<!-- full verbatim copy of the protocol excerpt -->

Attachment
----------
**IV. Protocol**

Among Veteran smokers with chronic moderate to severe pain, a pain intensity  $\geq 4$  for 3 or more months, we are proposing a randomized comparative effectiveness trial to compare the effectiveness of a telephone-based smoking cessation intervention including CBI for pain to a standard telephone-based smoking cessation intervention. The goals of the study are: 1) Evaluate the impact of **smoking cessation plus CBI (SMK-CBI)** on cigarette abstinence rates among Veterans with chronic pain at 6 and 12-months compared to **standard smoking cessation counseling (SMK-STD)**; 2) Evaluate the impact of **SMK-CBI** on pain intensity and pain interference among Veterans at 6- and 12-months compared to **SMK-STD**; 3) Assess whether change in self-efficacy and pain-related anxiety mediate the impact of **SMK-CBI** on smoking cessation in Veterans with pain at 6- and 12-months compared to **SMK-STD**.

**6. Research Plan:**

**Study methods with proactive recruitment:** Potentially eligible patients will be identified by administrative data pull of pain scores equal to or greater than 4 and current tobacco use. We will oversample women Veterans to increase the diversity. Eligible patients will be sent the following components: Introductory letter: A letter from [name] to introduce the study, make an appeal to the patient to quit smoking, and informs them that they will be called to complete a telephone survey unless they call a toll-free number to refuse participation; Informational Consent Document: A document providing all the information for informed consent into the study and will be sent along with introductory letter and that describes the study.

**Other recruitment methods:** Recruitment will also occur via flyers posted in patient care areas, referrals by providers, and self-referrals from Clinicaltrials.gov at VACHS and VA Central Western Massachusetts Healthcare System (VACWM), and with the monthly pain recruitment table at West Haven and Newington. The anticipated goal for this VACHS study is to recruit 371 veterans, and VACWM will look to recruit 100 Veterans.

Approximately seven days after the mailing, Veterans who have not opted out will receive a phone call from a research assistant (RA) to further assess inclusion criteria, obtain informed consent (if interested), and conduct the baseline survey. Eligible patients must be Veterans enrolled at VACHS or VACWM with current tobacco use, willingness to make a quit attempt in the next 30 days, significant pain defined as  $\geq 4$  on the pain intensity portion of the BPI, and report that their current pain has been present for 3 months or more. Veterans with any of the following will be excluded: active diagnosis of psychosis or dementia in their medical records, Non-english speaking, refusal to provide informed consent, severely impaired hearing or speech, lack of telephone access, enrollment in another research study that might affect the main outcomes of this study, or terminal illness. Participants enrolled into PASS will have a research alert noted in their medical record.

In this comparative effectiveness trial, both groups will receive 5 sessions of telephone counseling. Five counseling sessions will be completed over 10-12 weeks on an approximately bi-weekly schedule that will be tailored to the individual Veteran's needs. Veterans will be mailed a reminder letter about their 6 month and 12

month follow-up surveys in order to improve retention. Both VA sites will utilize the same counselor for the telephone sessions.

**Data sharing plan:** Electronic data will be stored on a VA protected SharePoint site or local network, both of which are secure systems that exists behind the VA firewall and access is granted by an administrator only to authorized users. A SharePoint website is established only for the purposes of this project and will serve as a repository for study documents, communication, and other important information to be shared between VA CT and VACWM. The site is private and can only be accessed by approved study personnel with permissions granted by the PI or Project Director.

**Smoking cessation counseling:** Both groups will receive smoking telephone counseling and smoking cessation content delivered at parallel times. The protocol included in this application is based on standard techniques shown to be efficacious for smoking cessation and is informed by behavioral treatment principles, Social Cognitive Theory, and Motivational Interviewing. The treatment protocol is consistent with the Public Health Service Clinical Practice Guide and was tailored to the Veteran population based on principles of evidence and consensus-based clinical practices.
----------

**IV. Protocol**

Among Veteran smokers with chronic moderate to severe pain, a pain intensity  $\geq 4$  for 3 or more months, we are proposing a randomized comparative effectiveness trial to compare the effectiveness of a telephone-based smoking cessation intervention including CBI for pain to a standard telephone-based smoking cessation intervention. The goals of the study are: 1) Evaluate the impact of **smoking cessation plus CBI (SMK-CBI)** on cigarette abstinence rates among Veterans with chronic pain at 6 and 12-months compared to **standard smoking cessation counseling (SMK-STD)**; 2) Evaluate the impact of **SMK-CBI** on pain intensity and pain interference among Veterans at 6- and 12-months compared to **SMK-STD**; 3) Assess whether change in self-efficacy and pain-related anxiety mediate the impact of **SMK-CBI** on smoking cessation in Veterans with pain at 6- and 12-months compared to **SMK-STD**.

**6. Research Plan:**

**Study methods with proactive recruitment:** Potentially eligible patients will be identified by administrative data pull of pain scores equal to or greater than 4 and current tobacco use. We will oversample women Veterans to increase the diversity. Eligible patients will be sent the following components: Introductory letter: A letter from [name] to introduce the study, make an appeal to the patient to quit smoking, and informs them that they will be called to complete a telephone survey unless they call a toll-free number to refuse participation; Informational Consent Document: A document providing all the information for informed consent into the study and will be sent along with introductory letter and that describes the study.

**Other recruitment methods:** Recruitment will also occur via flyers posted in patient care areas, referrals by providers, and self-referrals from Clinicaltrials.gov at VACHS and VA Central Western Massachusetts Healthcare System (VACWM), and with the monthly pain recruitment table at West Haven and Newington. The anticipated goal for this VACHS study is to recruit 371 veterans, and VACWM will look to recruit 100 Veterans.

Approximately seven days after the mailing, Veterans who have not opted out will receive a phone call from a research assistant (RA) to further assess inclusion criteria, obtain informed consent (if interested), and conduct the baseline survey. Eligible patients must be Veterans enrolled at VACHS or VACWM with current tobacco use, willingness to make a quit attempt in the next 30 days, significant pain defined as  $\geq 4$  on the pain intensity portion of the BPI, and report that their current pain has been present for 3 months or more. Veterans with any of the following will be excluded: active diagnosis of psychosis or dementia in their medical records, Non-english speaking, refusal to provide informed consent, severely impaired hearing or speech, lack of telephone access, enrollment in another research study that might affect the main outcomes of this study, or terminal illness. Participants enrolled into PASS will have a research alert noted in their medical record.

In this comparative effectiveness trial, both groups will receive 5 sessions of telephone counseling. Five counseling sessions will be completed over 10-12 weeks on an approximately bi-weekly schedule that will be tailored to the individual Veteran's needs. Veterans will be mailed a reminder letter about their 6 month and 12

month follow-up surveys in order to improve retention. Both VA sites will utilize the same counselor for the telephone sessions.

**Data sharing plan:** Electronic data will be stored on a VA protected SharePoint site or local network, both of which are secure systems that exists behind the VA firewall and access is granted by an administrator only to authorized users. A SharePoint website is established only for the purposes of this project and will serve as a repository for study documents, communication, and other important information to be shared between VA CT and VACWM. The site is private and can only be accessed by approved study personnel with permissions granted by the PI or Project Director.

**Smoking cessation counseling:** Both groups will receive smoking telephone counseling and smoking cessation content delivered at parallel times. The protocol included in this application is based on standard techniques shown to be efficacious for smoking cessation and is informed by behavioral treatment principles, Social Cognitive Theory, and Motivational Interviewing. The treatment protocol is consistent with the Public Health Service Clinical Practice Guide and was tailored to the Veteran population based on principles of evidence and consensus-based clinical practices.